CAPONE (2020)

Written, Edited & Directed By: Josh Trank
Cinematography: Peter Deming

Cast: Tom Hardy, Linda Cardellini, Matt Dillon, Kyle Maclachlan, Al Sapienza, Katherine Narducci, Noel Fisher, Jack London, Neal Brennan, Tilda Del Toro

The 47-year old Al Capone, after 10 years in prison, starts suffering from dementia and comes to be haunted by his violent past.


There is a lot here to deal with. Most of the film and material comes off as a fever dream that hints at or points out places of interest. Though pretty soon the films succumb to the madness of the protagonist and soon becomes where you can’t tell memory from a flashback of reality or madness.  

Tom hardy is clearly enjoying himself going fully overboard in a lived-in performance under tons of make-up and using active tics constantly. He sounds like a human cobra commander and the makeup seems realistic in that it is overdone think Johnny Depp in BLACK MASS where neither of them looks natural or all that human necessarily. Where he mostly makes noises and his character continuously poops on himself. To show degradation and how sick he is and the mighty have fallen but it happens so often. After a while, you feel like you could program a drinking game to it.  

The film swings and attempts a kind of David Lynch vibe of the film where the strangeness and non-linear storytelling will be fascinating in Itself and it’s own art that the audience will find the beauty in all of this. Which works with a director who is used to or knows for telling stories in that way. Unfortunately, this one isn’t. Casting Kyle Maclachlan in the film only helps strengthen this theory.  

As this is supposed to be writer/director Josh Trank’s comeback after the FANTASTIC FOUR movie bombing. One can understand why he went this route. As most of the films he made before were special effects spectacles and science fiction. Here he gets his hand to try drama and thriller of sorts. As well as a crime story based on real people.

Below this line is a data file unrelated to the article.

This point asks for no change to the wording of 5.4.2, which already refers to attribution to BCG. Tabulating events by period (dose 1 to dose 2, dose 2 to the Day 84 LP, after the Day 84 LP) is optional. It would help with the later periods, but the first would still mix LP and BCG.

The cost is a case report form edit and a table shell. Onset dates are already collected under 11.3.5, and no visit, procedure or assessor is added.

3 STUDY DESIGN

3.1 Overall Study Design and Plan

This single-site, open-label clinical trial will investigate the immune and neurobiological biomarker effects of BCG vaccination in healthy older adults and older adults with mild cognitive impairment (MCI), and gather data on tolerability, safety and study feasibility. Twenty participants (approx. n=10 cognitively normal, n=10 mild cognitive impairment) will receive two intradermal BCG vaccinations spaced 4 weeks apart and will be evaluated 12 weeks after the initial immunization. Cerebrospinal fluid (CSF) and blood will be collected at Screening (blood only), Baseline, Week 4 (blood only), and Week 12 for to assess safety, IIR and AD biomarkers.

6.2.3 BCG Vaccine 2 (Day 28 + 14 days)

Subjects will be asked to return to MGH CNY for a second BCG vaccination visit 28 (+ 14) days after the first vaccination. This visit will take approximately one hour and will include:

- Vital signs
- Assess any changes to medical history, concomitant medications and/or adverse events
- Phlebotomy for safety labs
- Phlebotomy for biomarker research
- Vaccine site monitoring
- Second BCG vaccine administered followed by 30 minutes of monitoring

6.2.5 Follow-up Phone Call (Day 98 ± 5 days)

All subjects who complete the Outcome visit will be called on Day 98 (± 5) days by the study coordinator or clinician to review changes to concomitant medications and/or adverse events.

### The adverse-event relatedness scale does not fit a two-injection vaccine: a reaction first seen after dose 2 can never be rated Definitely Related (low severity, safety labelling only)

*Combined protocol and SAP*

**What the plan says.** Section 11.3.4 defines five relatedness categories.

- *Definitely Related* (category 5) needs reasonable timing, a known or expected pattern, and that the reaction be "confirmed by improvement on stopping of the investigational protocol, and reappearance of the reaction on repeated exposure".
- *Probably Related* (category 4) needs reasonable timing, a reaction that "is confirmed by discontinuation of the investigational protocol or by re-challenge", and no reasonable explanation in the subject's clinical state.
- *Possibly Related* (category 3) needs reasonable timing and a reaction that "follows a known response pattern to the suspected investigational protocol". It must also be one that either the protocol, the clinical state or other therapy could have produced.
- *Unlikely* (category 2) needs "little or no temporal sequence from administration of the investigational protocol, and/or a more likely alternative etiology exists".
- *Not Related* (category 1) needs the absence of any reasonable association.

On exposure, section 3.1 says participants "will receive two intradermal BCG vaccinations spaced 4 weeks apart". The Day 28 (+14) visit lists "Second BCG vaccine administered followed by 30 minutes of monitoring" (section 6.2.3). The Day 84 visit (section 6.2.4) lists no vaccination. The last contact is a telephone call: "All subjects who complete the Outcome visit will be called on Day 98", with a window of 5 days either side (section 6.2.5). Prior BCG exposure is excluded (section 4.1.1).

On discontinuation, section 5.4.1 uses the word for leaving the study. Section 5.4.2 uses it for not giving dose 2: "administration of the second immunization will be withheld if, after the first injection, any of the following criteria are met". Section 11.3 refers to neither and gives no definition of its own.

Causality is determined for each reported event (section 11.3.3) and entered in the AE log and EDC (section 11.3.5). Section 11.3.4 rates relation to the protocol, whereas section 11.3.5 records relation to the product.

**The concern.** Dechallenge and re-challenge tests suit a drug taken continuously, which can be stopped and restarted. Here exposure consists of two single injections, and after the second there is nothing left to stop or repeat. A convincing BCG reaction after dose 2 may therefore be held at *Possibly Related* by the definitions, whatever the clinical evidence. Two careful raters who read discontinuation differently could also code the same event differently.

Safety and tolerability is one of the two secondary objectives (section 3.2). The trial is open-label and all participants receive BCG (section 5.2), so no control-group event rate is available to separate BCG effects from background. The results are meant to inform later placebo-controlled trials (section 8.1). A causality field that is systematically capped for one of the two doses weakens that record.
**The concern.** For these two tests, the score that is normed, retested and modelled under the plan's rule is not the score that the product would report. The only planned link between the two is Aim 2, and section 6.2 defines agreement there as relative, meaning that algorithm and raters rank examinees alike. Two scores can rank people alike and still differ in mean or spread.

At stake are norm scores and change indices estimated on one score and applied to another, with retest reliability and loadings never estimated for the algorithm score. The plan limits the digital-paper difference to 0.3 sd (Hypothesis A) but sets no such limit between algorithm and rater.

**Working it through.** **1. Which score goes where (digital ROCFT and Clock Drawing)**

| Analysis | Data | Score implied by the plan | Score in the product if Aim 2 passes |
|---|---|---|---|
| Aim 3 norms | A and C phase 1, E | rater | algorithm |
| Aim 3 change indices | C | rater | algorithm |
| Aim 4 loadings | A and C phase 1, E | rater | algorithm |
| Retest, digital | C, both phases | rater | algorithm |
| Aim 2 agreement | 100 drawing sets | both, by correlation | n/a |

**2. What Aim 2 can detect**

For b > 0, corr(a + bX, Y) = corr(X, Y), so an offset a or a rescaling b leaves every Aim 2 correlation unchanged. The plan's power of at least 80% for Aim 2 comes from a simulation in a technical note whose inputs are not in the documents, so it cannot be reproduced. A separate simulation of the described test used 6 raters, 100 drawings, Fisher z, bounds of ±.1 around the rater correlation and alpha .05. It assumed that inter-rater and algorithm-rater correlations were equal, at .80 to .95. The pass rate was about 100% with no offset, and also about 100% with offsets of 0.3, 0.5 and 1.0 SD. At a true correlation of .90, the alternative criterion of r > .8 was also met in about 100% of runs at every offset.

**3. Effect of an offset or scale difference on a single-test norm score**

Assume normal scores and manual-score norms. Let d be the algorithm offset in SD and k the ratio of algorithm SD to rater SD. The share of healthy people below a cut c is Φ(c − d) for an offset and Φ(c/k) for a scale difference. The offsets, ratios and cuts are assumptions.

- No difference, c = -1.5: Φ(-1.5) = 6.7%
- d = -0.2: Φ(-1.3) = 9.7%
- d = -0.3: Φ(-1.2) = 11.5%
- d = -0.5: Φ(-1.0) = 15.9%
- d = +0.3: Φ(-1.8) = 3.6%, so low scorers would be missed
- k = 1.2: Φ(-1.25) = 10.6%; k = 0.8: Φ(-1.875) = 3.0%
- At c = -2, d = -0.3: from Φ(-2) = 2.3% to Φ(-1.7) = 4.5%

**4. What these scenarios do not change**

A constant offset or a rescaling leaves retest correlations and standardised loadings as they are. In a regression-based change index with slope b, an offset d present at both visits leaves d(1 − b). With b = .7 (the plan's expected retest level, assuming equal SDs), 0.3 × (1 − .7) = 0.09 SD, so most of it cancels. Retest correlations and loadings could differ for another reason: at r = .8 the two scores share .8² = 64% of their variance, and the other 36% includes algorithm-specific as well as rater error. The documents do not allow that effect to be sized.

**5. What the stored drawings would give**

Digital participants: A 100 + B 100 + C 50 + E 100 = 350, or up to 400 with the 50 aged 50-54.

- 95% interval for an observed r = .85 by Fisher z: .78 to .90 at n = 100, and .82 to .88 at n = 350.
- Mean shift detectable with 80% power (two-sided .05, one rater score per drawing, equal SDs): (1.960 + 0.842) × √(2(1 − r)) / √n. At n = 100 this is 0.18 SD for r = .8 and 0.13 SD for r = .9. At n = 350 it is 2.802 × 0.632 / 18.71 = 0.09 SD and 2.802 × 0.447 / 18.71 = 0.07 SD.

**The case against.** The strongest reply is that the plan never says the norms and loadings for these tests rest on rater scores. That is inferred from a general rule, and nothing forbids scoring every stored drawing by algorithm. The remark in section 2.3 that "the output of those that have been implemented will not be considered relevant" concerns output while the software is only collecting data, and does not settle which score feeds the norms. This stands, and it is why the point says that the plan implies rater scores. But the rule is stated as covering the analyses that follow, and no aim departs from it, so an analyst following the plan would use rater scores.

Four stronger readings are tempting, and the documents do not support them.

This film just seems all over the place and might have been more interesting with some cohesiveness and an understanding as half the people in his house we are left wondering their relationships. A lot of stuff isn’t explained And it comes off as more random And not fun random. 

As the audience might not know that much about al Capone and his past. So when bringing in various information, characters and showing them to have significance later in the film is purposeful but when we are introduced we don’t know of their importance and seem more random or built up to not mean as much when their character is more revealed. 

This is a film that has a lot of symbolism but nothing really behind it as it offers no hints or notes. So it keeps building to ultimately nothing. It could have been tightened by the missing buried money plot, a treasure hunt if you will, making it stronger. 

Even if it feels like a point of interest for the other strands of stories and characters to revolve around, it would also help as half the time making us wonder if this is all an act and he actually is mad or at first he is faking and then slowly he and we realize he is actually going crazy. As watching it now we know he is crazy but never knows what is real, fantasy, flashback.